As the long summer evenings begin to fade and draw in to make way for autumn, gardening might be the last thing on your mind – especially if you’ve spent the past few months prepping, preening and planting to keep your outdoor space looking immaculate throughout.
But despite common misconceptions, autumn isn’t the time to put down your trowel and hang up your gardening gloves – at least, not just yet. In fact, it’s actually one of the best times to start preparing for the first blooms of next spring, landscaping your garden and completing those DIY projects that just didn’t make it to the top of your priority list during summer.
The off-season for home improvement projects presents the perfect opportunity to get ahead without spoiling the look and feel of your garden during the time of year you use it the most.
From planting autumn shrubs and flowers to prolong the aesthetic appeal of your space to installing new fencing and digging out beds, these are the key considerations for your garden and we head into autumn – and each is a project you’ll thank yourself for undertaking come the spring.
Install a new fence
If your fencing is looking a little tired or you’re worried it won’t withstand the typically windy winter weather, then autumn is the perfect time to have a new one installed. Cool and dry weather, with minimal rain and humidity, makes this the best time of year to undertake such a project before the ground begins to get frosty. The fence installation cost will be worth the peace of mind it gives you as the weather becomes more volatile later on.
With the majority of plants and shrubs lying dormant from autumn onwards, it’s also the ideal time to change up the layout of your garden without causing damage, so if you’re eager to extend your garden or change the shape of your beds then you can do this simultaneously with minimal worry.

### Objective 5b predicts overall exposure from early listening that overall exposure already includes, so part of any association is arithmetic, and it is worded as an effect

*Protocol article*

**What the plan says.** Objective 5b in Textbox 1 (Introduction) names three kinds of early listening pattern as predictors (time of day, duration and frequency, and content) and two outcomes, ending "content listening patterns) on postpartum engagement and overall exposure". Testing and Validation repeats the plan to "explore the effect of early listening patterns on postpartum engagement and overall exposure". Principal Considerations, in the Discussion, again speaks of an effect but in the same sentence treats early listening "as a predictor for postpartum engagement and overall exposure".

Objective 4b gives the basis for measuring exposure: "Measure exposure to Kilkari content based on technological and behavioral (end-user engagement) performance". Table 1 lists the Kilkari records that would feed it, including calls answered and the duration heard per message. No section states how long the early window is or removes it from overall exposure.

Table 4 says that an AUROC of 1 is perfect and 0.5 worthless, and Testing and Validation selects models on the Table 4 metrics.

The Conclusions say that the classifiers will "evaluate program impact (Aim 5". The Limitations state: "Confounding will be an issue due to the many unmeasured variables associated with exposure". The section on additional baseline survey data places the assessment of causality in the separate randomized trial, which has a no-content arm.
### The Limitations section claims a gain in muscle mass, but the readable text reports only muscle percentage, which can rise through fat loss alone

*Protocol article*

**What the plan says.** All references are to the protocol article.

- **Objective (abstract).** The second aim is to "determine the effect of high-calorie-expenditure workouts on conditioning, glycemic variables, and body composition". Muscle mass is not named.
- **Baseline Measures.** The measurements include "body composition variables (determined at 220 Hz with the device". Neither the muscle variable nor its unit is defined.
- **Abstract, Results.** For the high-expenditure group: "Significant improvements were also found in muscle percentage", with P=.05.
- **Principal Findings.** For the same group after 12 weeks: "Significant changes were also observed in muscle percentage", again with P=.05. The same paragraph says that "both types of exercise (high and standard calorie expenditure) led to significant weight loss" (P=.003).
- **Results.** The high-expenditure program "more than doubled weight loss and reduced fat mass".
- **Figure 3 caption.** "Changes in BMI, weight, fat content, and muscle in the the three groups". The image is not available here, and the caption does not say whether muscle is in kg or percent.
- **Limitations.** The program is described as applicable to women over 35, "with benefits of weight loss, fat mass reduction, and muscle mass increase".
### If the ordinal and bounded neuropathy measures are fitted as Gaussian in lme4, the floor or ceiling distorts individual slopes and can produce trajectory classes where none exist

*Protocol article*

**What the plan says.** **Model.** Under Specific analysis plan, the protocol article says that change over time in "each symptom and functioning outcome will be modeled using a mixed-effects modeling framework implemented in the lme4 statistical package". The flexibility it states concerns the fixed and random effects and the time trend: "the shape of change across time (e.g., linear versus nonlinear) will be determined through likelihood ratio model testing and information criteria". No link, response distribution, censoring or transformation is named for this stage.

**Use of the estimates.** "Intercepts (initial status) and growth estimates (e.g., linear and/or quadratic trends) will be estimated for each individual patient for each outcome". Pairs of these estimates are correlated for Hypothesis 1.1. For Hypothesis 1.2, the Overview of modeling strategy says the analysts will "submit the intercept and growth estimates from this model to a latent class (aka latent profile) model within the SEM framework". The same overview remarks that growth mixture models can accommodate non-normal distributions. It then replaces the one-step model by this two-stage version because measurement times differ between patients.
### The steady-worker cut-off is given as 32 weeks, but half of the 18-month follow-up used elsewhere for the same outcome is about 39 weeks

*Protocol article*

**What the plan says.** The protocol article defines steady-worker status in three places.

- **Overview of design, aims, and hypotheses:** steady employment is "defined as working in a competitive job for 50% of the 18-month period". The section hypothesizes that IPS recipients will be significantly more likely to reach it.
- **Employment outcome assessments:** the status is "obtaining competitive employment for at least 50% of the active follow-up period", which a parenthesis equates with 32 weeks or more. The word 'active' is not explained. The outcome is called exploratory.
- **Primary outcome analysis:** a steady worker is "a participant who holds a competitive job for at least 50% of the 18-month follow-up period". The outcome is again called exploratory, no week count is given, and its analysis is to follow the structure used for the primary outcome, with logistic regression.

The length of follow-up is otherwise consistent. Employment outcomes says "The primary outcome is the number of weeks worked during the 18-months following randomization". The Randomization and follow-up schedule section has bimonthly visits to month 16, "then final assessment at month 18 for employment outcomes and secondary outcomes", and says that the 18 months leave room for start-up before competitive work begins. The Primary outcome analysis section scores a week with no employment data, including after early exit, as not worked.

Plant some autumn flowers
Flowers like violas and pansies are often associated with the springtime, but actually, they can fare just as well in the autumn – as long as weather is typically mild. Both are amongst some of the most frost-tolerant and colourful blooms and come in a wide array of striking colour combinations, making them the perfect choice to brighten up a bare and dull looking garden from September through until the beginning of November. Their cheerful faces are sure to bring a smile to yours as the last remnants of summer begin to fade, and will help you to maintain that immaculate outdoor aesthetic you’ve worked so hard to achieve. Protect their roots with a layer of mulch to boost their resilience, and you’ll get the best possible result.
Dig a vegetable garden
If you’re conscious of your carbon footprint and have always fancied being self-sufficient, then make use of the first weeks of autumn to dig a vegetable garden. One of the richest times of year for plants like asparagus, broad beans, garlic and onions to flourish, you’ll not only be boosting your garden, but your health will get an upgrade, too – with fresh produce available to you on your doorstep with which to cook up warming and hearty autumn and winter soups and stews for all the family.
Other vegetables that tend to fare well at this time of year in the UK climate are shallots, peas, spring onions and spinach – but all are not created equal. Be sure to take the time to research the required conditions for each type of crop and plant accordingly. Some, like broad beans and peas, may not produce a harvest until next year, but you’ll be giving yourself a head start nonetheless. Others, like spinach, will quickly offer a yield – plant yours now, and you’ll be able to enjoy eating its leaves up until early December. Similar can be said for potatoes, which if planted now, will be ready just in time to serve up alongside Christmas dinner.